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Decluttering - but how do I say goodbye to books?

(84 Posts)
petitpois Fri 25-Sep-15 09:38:01

I am having a massive clear out. So far I've been really ruthless and there are boxes and boxes of things ready to go to charity shops. But...I've now got to my books. There are many on the shelves I loved when I read them but I'm unlikely to read again. Still, I feel quite emotionally attached to them - I don't know why. How do I do this with no regrets? They're just gathering dust. But they feel so much a part of me. Any advice welcome!

Teetime Fri 25-Sep-15 09:45:38

The British Heart Foundation are particularly looking for books to sell in September - think about your books going towards helping someone else heart in a different way. I know its hard but you will love the space you have created - we're doing it to- all or books are my husbands babies!!

jinglbellsfrocks Fri 25-Sep-15 10:01:27

Just take them. You will have forgotten about them by next day.

And then get a Kindle? Any of your old books that you do miss will probably be cheap on Kindle by now.

Luckygirl Fri 25-Sep-15 10:08:46

I know how hard it is to say goodbye to books - but jingle is right about the kindle. I have had several mass book chuck-outs and found it a wrench.

Also, some charity shops are not mad about books any more, simply because people have kindles and the like and they do not sell as well as they used to.

Auntieflo Fri 25-Sep-15 10:10:36

You could try local charities first, but if they are overloaded, you could try Freecycle. I felt the same about my well loved books, but in the end a lovely lady came, via Freecycle, and took loads. She asked whether I minded if they were sold on as she was having a fund raising for the local bell ringing society. Job done. I have shelf space and the club hopefully made a bit of cash. smile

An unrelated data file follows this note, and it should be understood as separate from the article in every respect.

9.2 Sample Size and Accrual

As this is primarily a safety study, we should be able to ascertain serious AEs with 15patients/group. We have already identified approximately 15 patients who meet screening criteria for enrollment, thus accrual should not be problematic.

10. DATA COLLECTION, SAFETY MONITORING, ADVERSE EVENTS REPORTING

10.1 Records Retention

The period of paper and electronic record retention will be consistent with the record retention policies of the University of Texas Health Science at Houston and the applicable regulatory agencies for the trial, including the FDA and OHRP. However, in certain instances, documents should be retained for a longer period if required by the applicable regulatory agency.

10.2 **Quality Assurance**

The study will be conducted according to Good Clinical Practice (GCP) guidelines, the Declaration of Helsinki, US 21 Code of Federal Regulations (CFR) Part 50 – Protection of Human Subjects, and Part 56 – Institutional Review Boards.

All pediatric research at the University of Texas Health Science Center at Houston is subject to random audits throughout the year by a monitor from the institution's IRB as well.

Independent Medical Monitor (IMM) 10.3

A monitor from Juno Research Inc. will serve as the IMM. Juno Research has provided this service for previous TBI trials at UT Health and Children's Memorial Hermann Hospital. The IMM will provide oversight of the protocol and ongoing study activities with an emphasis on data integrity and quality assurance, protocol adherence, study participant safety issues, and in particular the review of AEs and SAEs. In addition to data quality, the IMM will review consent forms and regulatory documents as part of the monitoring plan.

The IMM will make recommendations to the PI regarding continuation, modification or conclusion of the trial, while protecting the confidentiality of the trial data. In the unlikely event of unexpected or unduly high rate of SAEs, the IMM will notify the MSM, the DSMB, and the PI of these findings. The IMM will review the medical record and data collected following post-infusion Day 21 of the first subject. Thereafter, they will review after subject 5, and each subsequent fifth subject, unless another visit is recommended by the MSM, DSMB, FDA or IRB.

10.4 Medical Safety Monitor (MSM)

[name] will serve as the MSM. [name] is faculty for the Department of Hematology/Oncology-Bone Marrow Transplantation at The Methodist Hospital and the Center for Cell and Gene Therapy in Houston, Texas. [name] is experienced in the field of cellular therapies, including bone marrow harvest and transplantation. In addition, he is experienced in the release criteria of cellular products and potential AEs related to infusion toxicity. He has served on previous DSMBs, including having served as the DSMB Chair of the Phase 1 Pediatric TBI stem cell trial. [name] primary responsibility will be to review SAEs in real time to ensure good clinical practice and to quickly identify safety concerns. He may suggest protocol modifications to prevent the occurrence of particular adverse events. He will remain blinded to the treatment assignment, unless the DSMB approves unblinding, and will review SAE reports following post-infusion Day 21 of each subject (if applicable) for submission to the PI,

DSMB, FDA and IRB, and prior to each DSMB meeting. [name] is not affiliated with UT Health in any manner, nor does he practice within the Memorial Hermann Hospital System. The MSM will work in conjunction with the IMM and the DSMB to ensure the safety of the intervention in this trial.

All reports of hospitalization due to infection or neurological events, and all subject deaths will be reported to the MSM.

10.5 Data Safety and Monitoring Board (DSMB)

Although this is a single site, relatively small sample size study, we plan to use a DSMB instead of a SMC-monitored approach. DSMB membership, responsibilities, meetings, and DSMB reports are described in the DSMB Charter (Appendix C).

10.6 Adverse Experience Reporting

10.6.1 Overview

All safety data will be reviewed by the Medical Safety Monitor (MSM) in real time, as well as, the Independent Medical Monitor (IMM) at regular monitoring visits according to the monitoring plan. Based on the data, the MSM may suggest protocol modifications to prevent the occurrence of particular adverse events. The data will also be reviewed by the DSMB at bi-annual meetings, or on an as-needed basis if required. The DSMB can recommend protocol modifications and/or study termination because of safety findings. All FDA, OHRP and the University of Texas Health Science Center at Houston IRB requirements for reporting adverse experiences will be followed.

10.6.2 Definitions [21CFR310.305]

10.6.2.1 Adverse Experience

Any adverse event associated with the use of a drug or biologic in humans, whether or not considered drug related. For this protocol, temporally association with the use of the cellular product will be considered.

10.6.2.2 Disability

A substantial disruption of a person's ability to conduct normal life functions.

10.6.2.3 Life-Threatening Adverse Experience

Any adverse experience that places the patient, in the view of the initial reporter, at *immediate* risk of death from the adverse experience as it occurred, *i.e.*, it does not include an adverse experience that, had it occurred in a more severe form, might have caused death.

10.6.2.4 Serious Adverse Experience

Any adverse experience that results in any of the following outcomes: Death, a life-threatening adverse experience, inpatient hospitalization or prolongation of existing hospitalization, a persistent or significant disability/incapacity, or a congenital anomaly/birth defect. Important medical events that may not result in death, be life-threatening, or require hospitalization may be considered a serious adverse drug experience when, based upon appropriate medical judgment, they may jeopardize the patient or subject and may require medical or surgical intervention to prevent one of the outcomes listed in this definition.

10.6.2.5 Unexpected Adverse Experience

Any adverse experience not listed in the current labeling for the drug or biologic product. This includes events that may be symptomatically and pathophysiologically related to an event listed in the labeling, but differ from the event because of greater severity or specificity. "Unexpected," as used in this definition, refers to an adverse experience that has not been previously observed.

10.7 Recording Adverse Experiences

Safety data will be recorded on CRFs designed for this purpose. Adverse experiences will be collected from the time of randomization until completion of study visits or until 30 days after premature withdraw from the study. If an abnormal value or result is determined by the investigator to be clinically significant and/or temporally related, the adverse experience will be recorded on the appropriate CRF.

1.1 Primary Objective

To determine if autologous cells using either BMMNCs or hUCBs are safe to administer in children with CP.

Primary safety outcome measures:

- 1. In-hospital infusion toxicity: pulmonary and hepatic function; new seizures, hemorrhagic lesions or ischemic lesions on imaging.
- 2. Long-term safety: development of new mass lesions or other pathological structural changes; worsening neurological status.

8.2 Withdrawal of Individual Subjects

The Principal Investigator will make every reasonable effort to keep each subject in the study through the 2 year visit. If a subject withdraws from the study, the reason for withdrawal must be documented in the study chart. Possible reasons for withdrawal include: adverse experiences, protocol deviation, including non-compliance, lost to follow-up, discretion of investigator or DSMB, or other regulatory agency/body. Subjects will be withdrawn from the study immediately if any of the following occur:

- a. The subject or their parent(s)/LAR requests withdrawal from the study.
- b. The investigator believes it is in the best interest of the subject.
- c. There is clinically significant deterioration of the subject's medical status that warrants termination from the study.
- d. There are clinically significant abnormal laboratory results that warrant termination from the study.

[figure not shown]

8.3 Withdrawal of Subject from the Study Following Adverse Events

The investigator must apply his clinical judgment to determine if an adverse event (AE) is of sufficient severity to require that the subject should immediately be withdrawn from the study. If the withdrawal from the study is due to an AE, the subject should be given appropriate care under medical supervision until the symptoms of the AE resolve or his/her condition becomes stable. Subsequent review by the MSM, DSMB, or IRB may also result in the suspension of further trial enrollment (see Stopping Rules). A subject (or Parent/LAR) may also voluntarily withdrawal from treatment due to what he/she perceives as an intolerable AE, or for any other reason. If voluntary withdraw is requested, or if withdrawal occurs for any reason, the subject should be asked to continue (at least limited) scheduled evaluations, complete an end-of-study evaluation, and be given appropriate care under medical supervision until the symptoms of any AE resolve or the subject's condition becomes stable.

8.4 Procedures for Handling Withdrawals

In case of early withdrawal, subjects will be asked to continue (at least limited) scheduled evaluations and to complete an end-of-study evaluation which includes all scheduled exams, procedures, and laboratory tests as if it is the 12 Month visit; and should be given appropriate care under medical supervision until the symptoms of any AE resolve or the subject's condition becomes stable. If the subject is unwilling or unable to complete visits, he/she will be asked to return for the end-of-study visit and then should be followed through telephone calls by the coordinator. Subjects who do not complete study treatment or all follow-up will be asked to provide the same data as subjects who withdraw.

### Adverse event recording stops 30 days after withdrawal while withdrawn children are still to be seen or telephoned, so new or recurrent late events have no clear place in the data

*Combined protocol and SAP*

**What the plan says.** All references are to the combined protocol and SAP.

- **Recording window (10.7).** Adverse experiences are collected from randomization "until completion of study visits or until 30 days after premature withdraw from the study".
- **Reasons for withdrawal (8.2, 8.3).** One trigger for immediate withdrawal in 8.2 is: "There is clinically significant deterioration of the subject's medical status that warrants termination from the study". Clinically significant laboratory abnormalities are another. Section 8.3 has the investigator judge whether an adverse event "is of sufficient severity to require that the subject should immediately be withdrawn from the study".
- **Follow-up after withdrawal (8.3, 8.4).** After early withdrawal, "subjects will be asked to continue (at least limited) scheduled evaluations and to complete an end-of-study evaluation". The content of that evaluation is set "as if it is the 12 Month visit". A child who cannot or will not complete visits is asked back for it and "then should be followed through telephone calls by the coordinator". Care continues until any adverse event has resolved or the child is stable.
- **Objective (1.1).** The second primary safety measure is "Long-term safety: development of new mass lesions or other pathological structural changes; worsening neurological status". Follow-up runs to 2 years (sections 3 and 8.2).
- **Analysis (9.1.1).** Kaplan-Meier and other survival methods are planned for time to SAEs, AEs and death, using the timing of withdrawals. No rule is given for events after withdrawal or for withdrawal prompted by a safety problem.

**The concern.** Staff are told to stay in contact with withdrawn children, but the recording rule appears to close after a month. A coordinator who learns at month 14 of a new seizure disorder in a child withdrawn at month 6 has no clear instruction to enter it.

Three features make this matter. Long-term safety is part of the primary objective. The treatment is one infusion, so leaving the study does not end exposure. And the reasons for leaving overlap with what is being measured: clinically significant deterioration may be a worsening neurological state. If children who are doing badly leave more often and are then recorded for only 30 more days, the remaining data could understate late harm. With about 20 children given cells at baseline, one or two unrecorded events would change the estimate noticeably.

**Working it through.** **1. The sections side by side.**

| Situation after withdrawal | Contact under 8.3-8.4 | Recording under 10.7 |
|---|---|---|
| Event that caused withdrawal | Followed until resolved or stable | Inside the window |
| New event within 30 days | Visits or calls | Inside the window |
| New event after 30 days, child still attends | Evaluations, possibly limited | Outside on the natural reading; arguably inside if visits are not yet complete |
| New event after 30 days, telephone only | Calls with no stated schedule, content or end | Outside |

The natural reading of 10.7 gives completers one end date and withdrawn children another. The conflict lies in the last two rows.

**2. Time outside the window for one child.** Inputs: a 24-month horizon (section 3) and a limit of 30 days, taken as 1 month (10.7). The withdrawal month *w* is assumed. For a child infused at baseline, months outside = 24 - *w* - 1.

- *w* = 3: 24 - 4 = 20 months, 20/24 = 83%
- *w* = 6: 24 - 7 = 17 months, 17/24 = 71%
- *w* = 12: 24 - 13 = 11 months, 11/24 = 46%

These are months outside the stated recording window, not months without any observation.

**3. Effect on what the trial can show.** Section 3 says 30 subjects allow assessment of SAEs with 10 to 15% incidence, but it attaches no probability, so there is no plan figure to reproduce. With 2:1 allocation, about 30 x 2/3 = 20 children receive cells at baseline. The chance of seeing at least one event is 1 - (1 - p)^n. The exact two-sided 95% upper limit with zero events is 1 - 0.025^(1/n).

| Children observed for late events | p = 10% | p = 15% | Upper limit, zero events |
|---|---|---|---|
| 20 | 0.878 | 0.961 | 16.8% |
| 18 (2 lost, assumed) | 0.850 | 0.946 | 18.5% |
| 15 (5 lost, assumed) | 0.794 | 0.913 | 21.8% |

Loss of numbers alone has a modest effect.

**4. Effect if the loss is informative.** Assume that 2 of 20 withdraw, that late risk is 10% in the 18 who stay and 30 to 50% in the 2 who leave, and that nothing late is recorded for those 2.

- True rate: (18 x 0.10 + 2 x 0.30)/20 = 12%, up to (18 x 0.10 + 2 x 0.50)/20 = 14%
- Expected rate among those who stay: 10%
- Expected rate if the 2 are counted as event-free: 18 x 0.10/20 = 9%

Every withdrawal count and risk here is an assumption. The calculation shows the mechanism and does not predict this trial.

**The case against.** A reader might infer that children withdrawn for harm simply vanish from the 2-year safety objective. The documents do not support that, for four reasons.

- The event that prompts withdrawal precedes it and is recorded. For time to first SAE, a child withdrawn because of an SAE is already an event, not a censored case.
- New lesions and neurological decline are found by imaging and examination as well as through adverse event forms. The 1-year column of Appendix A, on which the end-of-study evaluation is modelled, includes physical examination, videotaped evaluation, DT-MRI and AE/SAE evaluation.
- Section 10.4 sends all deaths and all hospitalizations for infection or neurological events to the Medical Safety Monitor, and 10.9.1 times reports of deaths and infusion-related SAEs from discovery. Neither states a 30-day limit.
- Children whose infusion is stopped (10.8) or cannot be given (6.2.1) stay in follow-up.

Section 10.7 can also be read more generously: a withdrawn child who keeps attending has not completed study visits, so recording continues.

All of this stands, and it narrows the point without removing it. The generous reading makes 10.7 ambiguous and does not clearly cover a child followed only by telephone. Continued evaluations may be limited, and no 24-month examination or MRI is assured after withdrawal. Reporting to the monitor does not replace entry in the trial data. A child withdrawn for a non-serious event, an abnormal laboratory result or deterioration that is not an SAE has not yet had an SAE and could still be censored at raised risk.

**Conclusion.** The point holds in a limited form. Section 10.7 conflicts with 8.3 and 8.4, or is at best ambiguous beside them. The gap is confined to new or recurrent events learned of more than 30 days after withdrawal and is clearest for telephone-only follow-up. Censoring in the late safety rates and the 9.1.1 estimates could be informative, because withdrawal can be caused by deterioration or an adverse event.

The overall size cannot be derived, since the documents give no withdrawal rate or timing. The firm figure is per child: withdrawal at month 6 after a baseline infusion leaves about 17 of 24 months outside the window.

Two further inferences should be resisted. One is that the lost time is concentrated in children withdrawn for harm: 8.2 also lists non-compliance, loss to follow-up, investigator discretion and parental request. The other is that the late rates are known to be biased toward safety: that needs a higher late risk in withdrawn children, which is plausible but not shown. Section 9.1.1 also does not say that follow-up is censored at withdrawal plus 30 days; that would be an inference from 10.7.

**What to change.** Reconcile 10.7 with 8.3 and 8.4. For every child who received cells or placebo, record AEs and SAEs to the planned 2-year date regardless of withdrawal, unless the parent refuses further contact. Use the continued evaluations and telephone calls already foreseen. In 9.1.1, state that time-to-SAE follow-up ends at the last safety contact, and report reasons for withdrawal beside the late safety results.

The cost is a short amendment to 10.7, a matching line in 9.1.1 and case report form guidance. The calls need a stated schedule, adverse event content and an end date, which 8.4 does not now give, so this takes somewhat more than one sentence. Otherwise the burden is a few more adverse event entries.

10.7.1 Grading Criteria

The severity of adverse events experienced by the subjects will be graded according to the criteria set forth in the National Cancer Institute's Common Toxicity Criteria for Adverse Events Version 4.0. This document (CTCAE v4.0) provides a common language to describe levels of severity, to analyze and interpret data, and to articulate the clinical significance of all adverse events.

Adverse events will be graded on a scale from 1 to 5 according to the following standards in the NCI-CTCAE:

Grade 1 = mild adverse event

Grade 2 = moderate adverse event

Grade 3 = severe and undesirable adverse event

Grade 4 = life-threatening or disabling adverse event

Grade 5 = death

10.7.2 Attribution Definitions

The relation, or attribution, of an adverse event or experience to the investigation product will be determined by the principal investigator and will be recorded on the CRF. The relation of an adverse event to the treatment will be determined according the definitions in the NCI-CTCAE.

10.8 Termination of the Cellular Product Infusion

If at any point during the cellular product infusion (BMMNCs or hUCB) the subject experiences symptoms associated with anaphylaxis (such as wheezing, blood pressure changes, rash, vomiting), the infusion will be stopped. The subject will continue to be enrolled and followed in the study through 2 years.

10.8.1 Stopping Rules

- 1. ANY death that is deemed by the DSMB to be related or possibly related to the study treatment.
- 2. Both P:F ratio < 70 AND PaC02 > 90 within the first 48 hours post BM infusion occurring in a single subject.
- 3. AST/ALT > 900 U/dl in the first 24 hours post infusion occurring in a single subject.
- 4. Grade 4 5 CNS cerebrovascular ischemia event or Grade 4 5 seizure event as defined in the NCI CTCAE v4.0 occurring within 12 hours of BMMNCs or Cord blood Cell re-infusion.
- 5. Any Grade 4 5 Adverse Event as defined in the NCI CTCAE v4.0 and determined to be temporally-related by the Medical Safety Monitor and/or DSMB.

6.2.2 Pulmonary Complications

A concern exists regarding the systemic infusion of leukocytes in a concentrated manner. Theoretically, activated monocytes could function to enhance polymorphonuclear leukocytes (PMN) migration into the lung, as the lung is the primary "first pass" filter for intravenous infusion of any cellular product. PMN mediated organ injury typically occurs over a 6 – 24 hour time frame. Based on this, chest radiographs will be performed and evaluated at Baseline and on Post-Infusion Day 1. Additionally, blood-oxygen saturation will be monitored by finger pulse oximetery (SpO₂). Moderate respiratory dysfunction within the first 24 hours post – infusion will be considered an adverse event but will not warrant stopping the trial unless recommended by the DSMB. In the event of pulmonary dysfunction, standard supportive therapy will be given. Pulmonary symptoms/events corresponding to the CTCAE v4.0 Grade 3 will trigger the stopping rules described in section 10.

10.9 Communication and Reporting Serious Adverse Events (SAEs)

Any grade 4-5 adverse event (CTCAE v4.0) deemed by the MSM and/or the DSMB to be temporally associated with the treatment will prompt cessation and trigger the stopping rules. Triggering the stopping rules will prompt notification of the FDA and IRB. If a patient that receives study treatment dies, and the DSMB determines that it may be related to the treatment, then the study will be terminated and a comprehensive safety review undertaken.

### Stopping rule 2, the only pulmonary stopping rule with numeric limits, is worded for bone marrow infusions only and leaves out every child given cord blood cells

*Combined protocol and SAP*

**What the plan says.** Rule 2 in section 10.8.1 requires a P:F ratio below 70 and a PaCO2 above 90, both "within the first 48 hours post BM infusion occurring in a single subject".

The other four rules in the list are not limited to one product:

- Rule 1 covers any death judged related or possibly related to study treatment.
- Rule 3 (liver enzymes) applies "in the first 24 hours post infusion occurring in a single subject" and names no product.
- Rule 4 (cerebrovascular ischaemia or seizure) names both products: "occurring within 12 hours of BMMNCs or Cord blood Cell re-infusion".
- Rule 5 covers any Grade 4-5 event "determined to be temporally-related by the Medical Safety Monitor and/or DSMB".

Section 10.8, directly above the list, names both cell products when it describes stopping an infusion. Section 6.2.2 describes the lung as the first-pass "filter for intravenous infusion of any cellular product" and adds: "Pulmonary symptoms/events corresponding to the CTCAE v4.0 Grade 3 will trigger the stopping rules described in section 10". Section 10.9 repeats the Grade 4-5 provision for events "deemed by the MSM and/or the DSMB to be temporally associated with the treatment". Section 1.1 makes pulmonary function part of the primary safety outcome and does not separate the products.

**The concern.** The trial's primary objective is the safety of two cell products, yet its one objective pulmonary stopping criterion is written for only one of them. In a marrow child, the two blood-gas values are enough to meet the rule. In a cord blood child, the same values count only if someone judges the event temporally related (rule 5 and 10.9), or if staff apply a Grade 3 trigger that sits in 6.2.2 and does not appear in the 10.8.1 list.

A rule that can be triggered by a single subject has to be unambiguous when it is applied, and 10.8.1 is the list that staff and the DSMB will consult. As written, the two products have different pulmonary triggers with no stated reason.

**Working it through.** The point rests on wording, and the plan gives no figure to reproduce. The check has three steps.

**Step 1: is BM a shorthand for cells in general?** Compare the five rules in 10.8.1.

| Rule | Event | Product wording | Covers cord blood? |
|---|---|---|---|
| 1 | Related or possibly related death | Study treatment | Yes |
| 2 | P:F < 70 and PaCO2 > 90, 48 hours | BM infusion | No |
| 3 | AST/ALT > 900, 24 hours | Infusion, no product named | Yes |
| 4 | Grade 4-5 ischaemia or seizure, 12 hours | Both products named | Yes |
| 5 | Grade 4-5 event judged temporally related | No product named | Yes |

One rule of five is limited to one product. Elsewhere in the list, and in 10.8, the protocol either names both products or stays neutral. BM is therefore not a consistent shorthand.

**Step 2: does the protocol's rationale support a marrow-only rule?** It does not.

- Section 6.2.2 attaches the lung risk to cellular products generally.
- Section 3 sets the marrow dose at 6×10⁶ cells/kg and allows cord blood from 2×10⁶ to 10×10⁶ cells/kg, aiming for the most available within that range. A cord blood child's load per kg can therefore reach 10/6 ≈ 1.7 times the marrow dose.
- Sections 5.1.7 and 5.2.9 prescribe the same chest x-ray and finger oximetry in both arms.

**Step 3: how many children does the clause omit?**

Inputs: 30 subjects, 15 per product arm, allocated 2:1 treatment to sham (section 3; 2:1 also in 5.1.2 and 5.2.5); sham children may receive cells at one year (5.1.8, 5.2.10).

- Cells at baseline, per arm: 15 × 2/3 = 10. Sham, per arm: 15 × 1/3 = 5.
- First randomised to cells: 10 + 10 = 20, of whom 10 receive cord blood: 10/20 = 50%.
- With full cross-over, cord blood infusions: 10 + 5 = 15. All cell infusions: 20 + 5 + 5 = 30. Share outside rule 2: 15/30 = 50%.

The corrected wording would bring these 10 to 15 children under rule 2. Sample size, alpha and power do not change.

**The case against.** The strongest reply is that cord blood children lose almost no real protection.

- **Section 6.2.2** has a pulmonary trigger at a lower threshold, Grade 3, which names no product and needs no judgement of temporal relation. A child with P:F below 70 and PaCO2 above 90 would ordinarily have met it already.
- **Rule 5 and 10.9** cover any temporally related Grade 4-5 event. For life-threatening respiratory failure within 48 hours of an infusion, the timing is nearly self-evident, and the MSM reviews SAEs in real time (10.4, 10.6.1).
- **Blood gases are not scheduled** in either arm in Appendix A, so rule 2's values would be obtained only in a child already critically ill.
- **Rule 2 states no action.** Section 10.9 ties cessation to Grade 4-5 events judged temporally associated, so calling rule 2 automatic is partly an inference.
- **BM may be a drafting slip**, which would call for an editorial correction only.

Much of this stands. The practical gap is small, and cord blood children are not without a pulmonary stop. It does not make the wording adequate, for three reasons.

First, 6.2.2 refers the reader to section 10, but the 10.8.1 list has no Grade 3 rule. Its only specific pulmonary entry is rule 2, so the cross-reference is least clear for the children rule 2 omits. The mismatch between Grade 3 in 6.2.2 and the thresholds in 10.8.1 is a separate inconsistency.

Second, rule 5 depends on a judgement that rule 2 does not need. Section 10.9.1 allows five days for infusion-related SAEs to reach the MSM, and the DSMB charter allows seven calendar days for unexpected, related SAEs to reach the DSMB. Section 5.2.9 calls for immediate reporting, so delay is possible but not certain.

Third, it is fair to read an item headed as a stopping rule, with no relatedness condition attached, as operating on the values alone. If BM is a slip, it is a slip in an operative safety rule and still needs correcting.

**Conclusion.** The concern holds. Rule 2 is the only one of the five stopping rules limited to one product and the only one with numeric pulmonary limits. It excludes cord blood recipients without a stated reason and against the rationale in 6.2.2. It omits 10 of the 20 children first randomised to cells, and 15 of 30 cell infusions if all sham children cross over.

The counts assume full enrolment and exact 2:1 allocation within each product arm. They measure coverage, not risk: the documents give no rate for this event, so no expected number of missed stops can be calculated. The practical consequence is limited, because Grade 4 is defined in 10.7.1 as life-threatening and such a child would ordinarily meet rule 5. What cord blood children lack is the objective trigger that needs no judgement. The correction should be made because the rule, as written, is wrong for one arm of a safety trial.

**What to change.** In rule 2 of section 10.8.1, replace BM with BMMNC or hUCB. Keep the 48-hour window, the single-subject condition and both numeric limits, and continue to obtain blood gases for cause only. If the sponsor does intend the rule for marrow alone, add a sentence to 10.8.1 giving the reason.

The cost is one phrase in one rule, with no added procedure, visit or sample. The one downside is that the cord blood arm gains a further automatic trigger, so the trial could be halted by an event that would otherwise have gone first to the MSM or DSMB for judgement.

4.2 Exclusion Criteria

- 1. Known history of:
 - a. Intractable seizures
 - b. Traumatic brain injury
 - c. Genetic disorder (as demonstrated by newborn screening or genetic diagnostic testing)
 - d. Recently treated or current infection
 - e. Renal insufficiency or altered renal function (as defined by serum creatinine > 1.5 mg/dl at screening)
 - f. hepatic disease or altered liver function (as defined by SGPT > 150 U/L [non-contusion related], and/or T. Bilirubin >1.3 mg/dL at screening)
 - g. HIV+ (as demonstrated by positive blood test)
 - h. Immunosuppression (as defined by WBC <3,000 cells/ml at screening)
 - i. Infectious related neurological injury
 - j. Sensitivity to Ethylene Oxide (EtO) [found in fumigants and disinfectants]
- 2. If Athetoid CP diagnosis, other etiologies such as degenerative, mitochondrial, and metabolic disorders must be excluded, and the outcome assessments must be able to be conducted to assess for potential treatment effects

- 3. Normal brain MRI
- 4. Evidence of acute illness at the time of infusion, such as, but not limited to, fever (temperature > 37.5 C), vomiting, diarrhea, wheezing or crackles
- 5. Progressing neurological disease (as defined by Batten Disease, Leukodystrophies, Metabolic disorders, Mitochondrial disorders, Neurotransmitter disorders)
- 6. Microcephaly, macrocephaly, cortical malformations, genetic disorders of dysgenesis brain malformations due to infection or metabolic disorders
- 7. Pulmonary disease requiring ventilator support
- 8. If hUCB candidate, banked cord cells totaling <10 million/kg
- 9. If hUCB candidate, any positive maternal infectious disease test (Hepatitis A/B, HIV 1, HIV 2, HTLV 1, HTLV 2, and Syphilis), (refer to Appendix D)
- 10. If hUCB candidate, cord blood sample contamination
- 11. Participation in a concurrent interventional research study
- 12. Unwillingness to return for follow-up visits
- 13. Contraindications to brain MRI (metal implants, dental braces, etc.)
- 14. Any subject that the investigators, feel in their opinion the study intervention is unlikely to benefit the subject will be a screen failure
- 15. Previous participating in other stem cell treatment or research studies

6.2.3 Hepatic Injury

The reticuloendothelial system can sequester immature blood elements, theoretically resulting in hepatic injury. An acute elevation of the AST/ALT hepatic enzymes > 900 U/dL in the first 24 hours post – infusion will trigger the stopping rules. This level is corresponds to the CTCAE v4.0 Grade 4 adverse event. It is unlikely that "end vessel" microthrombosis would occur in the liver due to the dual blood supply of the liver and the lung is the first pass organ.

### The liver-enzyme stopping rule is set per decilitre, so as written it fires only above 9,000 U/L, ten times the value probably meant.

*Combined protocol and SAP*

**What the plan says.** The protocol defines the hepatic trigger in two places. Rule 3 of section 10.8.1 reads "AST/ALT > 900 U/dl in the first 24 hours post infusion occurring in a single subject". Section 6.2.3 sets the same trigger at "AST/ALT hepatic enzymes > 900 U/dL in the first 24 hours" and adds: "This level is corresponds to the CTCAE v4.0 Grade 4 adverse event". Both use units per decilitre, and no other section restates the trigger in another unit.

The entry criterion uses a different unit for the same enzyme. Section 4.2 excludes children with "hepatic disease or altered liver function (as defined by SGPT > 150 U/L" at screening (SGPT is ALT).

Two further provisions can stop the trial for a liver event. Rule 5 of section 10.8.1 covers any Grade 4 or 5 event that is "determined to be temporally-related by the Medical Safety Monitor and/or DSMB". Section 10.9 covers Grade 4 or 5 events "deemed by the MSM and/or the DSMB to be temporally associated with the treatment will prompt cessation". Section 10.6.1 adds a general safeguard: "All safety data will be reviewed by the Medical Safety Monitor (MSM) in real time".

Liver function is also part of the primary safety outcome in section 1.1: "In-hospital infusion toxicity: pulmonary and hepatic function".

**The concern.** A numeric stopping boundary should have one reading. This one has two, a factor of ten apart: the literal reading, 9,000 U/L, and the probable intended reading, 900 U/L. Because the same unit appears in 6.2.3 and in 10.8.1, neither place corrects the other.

Anniebach Fri 25-Sep-15 10:10:55

Unless you really have to part with your books - don't ,or store them for a while and see if you like your home without them . No warmth in a kindle , no memories of books given to you or books you bought

harrigran Fri 25-Sep-15 10:16:58

I have no problem with getting rid of books, at the end of the day they are just bits of paper. I read them and pass them to friends or put them in the recycling. Books are clutter and attract dust.

WilmaKnickersfit Fri 25-Sep-15 10:20:42

We've been talking about this too. We're both hoarders so it's hard to give away something like books and CDs. At the moment we're thinking about storing them in the loft. It might sound daft, but I can't get the idea out of my head that we might find ourselves some day without the Internet and access to our devices with books and music.

granjura Fri 25-Sep-15 10:23:27

when we made the BIG move, that was the hardest thing to do. Fortunately we had 2 specialist charity book shops which we happy to take any 'good quality books'. Some I gave to the wildlife rescue I used to volunteer with, and they sold for pence, and others went to a Holiday complex I worked with, for guests.

Those specialist charity bookshops are my downfall when we visit- especially the one in Market Harborough which is full to the brim of superb books.

henetha Fri 25-Sep-15 10:27:54

Oh, I do understand! My books are like best friends, I just cannot bring myself to get rid of them...
Good luck.

LottieSweetpea Fri 25-Sep-15 10:34:53

I love books too and long for a wall of bookcases to display them properly
DH is not a reader though and so I have mine stored in various places and just some out
I have a Kindle too but mine is no good out in the sun or in the bath!

downtoearth Fri 25-Sep-15 10:36:11

I have this task looming,but like petitpois I feel emotionally attached to my books and really dread parting with them.I like the feel and smell of a new book and electronic devices just don't cut it for me,I do comfort reading and losing myself in a book is escapism from life and a security blanket for me......I really need to get out moregrin,having been like this since the age of 5 don't think this will be changing any time soon ..